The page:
For generations, ranchers have tracked their cattle by their brand.
Every year, they corral and rope the calves, and burn the ranch’s mark onto them.
Now the federal government would like to add a step to the process.
Agriculture officials want ranchers to start tracking their animals electronically, using microchips. The National Animal Identification System, which is currently a voluntary program, would follow a cow’s every move.
But for people like 64-year-old Culver rancher Marilyn Kasch, tracking cattle by their brand, the way she does it and the way her grandparents did it, works. The federal program, she said, would be a logistical nightmare.
The U.S. Agriculture Department began a pilot project with the identification system in 2004, a year after a cow with bovine spongiform encephalopathy, or mad cow disease, was discovered in Washington state. The discovery prompted the major supermarket chains operating in Oregon to pull beef from their shelves. More than a dozen countries banned American beef imports, and at one Oregon auction yard, the sale price for cattle dropped by nearly 20 cents a pound.
Prompted by the case, the federal government accelerated development of the identification system. The idea is to have a national identification program to track the source of the disease within 48 hours of an outbreak. If an outbreak can be traced to the source quickly, the hope is the entire U.S. beef market won’t be as impacted.
Over the last two months, the U.S. Agriculture Department held meetings on the program across the country, although none was held in Oregon.
But some Central Oregon ranchers are wary of how much the program could cost them and of giving the government too much control. Plus, they’re worried the program could become mandatory.
“It’s meant to help track animals that have disease — should there be some sort of outbreak,” said Barbi Riggs, a livestock agent with the Crook County office of Oregon State University’s Extension Service.
“There is still controversy and confusion. If it should become mandatory, who would pay for the costs and who has access to the information. … Most people in the West are reluctant to buy into it. We already have established some identification inspections.”
State Veterinarian Don Hansen said he’s heard concerns from ranchers about the identification system, but his priority is finding the most efficient way to control disease.
“We’re talking about contagious disease, and that is one of the major points of the NAIS system,” Hansen said. “It’s a system designed to curtail the spread of a contagious disease. It’s never been designed to be a food safety tool. It’s how do we know where the animals are in case we have a horribly contagious disease that’s flying around the country.”
Hansen said he’s also concerned about the costs, but he said the program is vital. For ranchers, the costs will vary depending on the labor involved and the number of cattle. But the electronic ear tag is about $2, Hansen said. That doesn’t include a scanner to read the tag, or any other computer equipment necessary to enter the data.
“I have concerns about the costs of this program and who is going to pay,” he said. “But not with the concept. The concept is straightforward.”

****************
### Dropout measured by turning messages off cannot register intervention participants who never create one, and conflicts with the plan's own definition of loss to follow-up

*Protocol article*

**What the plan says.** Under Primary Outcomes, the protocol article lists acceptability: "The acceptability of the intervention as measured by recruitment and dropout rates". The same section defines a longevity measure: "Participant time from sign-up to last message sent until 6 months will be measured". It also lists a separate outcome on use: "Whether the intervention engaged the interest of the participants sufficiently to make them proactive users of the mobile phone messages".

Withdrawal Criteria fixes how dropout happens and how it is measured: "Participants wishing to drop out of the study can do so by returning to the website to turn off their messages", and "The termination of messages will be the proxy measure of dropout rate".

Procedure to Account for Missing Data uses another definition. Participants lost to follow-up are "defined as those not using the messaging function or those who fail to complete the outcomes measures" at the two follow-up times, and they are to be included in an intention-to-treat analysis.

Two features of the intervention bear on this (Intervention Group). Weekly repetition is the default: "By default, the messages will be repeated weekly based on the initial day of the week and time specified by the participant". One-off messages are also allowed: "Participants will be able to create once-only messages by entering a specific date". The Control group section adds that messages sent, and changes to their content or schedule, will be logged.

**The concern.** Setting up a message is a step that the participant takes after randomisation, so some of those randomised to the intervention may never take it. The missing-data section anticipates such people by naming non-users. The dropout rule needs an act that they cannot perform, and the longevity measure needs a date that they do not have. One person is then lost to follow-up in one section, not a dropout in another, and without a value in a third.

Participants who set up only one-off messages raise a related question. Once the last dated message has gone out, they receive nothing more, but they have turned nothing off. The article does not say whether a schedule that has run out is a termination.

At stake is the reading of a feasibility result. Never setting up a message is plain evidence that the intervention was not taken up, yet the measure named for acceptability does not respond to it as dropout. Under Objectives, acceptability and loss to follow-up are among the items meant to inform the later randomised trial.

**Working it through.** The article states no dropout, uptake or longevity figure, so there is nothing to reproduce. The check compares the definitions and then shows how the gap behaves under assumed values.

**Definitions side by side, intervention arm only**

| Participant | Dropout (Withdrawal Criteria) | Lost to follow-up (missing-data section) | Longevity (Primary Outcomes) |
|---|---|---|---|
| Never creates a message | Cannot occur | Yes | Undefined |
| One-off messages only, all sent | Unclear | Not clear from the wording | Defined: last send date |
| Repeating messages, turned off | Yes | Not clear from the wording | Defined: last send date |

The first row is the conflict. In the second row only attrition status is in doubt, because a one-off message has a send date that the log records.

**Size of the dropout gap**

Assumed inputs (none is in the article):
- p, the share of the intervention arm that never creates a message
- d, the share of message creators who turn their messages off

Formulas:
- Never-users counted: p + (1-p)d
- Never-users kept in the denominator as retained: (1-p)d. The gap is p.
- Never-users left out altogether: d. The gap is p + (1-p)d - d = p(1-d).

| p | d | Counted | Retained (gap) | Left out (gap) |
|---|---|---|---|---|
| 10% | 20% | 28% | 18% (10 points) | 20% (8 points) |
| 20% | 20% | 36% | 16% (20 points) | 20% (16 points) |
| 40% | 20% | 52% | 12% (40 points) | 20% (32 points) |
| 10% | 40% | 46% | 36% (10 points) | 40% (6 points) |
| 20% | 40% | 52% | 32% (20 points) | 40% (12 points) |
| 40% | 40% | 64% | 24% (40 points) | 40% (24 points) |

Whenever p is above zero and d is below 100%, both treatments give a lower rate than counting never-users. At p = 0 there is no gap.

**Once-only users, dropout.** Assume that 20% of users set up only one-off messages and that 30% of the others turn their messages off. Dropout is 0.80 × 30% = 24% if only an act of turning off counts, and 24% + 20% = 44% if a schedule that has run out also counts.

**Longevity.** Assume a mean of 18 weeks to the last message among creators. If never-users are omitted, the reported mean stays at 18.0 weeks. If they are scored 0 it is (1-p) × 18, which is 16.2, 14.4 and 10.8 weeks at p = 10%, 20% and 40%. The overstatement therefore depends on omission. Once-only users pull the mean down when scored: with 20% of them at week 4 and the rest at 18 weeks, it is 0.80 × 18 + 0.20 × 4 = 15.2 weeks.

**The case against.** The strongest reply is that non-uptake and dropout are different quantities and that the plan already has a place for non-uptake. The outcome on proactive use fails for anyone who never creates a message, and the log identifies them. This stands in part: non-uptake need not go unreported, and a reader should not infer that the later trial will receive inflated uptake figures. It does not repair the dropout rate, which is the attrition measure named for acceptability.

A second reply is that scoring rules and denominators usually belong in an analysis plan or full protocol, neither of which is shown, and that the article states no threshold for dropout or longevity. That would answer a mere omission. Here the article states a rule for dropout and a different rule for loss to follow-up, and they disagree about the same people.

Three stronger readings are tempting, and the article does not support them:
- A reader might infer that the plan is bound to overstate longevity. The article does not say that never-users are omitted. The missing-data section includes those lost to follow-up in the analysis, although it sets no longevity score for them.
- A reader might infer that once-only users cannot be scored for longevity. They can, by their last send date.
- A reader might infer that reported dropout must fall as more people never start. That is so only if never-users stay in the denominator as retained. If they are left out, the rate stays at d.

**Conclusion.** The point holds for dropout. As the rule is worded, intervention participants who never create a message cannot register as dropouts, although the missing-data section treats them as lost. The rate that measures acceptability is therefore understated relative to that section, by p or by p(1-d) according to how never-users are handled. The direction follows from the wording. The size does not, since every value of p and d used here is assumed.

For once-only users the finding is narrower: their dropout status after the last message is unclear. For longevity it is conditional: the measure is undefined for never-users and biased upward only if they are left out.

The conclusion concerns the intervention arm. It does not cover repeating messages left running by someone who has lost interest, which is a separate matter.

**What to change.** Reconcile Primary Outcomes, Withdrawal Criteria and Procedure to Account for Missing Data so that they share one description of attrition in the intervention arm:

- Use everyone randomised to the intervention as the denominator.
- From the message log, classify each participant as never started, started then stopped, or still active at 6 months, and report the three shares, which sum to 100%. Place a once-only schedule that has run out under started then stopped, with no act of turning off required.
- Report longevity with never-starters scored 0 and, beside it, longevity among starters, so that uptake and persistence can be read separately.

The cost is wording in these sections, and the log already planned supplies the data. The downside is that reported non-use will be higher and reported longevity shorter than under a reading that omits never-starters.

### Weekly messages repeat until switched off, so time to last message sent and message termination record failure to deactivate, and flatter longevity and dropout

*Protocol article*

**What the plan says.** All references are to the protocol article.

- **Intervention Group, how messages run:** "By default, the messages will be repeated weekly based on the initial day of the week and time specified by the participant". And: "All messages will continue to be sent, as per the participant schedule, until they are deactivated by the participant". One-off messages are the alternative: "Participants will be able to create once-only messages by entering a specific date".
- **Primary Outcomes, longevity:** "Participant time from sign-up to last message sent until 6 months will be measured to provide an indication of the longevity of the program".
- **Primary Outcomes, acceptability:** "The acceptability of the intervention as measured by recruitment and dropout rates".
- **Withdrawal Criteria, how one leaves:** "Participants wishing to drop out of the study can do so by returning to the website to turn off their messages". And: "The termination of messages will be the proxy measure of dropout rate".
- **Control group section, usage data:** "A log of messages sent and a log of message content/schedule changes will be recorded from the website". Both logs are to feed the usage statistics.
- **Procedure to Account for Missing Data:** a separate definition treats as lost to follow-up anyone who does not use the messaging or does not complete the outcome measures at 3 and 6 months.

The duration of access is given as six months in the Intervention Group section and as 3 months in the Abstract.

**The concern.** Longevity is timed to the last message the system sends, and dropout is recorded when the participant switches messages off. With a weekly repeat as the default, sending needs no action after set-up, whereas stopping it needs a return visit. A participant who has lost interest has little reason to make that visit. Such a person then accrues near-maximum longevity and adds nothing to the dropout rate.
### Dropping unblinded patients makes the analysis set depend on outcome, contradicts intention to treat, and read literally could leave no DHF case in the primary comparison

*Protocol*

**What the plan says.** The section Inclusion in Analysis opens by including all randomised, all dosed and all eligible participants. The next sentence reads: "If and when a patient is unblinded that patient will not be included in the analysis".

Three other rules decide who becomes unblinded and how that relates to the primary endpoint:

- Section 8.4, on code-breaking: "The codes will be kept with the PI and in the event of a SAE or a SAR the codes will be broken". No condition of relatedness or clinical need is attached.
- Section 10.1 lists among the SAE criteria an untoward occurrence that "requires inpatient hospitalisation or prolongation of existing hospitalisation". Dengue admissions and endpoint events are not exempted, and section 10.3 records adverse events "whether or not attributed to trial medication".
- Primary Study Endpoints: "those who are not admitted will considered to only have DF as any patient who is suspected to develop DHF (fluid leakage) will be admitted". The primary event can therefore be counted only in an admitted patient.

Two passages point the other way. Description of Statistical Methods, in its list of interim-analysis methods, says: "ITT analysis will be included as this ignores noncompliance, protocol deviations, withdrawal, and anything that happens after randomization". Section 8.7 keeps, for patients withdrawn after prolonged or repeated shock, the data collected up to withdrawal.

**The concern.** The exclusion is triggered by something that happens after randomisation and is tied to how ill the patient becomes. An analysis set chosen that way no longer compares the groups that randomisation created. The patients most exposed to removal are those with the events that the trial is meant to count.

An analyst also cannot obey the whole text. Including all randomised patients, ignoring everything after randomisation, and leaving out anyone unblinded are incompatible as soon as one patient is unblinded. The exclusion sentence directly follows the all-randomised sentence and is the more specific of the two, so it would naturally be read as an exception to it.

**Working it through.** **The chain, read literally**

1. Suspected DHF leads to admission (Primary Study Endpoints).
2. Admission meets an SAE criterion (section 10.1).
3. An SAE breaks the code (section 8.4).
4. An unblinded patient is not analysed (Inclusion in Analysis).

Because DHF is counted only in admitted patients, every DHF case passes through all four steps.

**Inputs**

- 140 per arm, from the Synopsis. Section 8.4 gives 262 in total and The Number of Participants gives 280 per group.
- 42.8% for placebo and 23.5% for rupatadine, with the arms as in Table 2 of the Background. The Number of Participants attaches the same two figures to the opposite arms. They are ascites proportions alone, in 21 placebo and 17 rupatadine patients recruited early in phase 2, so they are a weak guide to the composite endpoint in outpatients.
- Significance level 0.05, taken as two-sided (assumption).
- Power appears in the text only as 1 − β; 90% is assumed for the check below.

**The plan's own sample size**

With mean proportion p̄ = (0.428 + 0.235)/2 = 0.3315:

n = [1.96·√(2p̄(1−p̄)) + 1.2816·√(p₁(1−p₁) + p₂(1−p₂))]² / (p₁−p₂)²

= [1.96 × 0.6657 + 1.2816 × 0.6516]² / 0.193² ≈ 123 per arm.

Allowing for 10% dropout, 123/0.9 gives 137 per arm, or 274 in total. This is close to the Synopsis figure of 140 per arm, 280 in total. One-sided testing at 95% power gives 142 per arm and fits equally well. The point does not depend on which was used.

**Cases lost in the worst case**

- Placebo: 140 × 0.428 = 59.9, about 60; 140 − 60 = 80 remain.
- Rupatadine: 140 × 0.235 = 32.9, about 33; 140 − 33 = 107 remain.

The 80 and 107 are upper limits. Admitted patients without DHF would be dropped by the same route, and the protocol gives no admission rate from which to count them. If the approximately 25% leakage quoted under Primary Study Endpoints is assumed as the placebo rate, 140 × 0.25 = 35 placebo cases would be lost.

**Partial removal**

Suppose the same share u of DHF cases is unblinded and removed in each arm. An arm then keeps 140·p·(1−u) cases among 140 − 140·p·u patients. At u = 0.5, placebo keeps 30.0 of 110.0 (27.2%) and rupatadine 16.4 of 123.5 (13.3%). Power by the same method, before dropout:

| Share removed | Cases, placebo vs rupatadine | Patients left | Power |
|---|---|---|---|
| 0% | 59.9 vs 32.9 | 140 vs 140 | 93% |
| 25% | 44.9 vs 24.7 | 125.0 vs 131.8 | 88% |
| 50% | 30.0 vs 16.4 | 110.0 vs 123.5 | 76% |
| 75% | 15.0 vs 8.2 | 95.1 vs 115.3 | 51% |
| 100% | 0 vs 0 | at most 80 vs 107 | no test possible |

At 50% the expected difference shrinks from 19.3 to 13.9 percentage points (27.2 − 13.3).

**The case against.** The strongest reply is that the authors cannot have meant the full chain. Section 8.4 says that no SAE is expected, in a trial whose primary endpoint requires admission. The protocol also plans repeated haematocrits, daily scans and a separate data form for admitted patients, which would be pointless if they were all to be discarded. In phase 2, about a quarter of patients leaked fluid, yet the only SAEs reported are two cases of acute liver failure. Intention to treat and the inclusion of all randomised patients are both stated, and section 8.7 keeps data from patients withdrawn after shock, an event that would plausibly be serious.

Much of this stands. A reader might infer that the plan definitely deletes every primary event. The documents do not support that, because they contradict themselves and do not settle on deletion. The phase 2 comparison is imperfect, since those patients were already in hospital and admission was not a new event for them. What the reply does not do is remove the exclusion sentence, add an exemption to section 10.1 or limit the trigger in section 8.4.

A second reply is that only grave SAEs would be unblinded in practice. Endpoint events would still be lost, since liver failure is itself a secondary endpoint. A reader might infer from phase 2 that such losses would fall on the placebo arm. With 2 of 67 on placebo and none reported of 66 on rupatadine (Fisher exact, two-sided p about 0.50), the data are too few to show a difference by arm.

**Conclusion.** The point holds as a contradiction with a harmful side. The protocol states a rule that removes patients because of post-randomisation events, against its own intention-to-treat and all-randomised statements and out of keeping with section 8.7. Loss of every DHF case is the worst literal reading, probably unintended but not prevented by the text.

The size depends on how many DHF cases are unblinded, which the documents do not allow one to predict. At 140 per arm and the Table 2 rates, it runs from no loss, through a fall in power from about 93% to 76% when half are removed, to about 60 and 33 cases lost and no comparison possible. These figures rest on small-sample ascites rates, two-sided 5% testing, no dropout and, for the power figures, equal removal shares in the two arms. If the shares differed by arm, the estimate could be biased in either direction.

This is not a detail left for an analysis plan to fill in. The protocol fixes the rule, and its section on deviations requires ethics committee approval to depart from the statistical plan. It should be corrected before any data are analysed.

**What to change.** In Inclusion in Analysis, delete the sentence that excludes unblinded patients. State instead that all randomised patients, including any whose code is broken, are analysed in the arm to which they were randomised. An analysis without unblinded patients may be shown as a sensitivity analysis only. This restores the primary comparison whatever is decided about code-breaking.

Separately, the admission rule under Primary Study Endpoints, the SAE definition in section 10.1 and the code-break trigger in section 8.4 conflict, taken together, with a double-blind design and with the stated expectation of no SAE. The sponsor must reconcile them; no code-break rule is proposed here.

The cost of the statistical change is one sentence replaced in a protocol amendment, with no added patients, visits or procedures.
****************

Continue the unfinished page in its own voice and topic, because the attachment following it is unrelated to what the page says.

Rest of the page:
Bill Moore, the president of the Oregon Cattlemen’s Association, said he’s hoping there will be a financial incentive to participating in the program. If cattle tracked by the system become more valuable and ranchers get paid to track them federally, then it makes more sense.
“We maintain it should be voluntary and market driven, instead of something made mandatory by the federal government,” he said. “The big difference is, with a voluntary system, the market can drive it. You get paid for adding value, for doing the animal ID or tracking ... In a mandatory system, the government isn’t going to come up with money, so the entire cost is borne by the cow-calf producer with no help or compensation by the market.”
Shane Gomes, who has 700 head on his cow-calf operation in Antelope, said he has mixed emotions about the idea.
On the one hand, he’s in favor of tracking animals carefully to improve the safety of the food supply, but he knows the work behind implementing the program, putting a chip in each animal’s ear, plus the paperwork, labor and time that will be associated with the new system.
“I’m not saying it isn’t important for our food supply. But we have a safe food supply. Farmers and ranchers are doing a good job as it is, and I don’t know if we need more regulations,” Gomes said.
“I think my biggest thing is we have a brand tracking program. Let’s use what we have,” he said. “Basically, we all brand our cattle. It’s on record, and you can trace it back.”
Jim Wood, of Aspen Valley Ranch in Post, runs about 400 head of mother cows and that many yearlings. He’s also a veterinarian.
“Part of the reason why we ranch is we want to leave and be left alone,” he said. “You’re talking to people that are fiercely independent, and when you have a government program that potentially mandates you will be tracking, it rubs you the wrong way. It’s very Orwellian if you think about it. So I understand where my fellow ranchers are coming from.”
But, Wood said, he’s in favor of the program and has taken steps to register his ranch with the government.
“I think if there was a disease outbreak, and you’re talking to someone who lived and worked in Great Britain as a vet, and Great Britain had mad cow disease and two outbreaks of foot and mouth disease, and it was devastating to their cattle industry,” he said. “After you see an outbreak for that, you realize the need for the national identification.”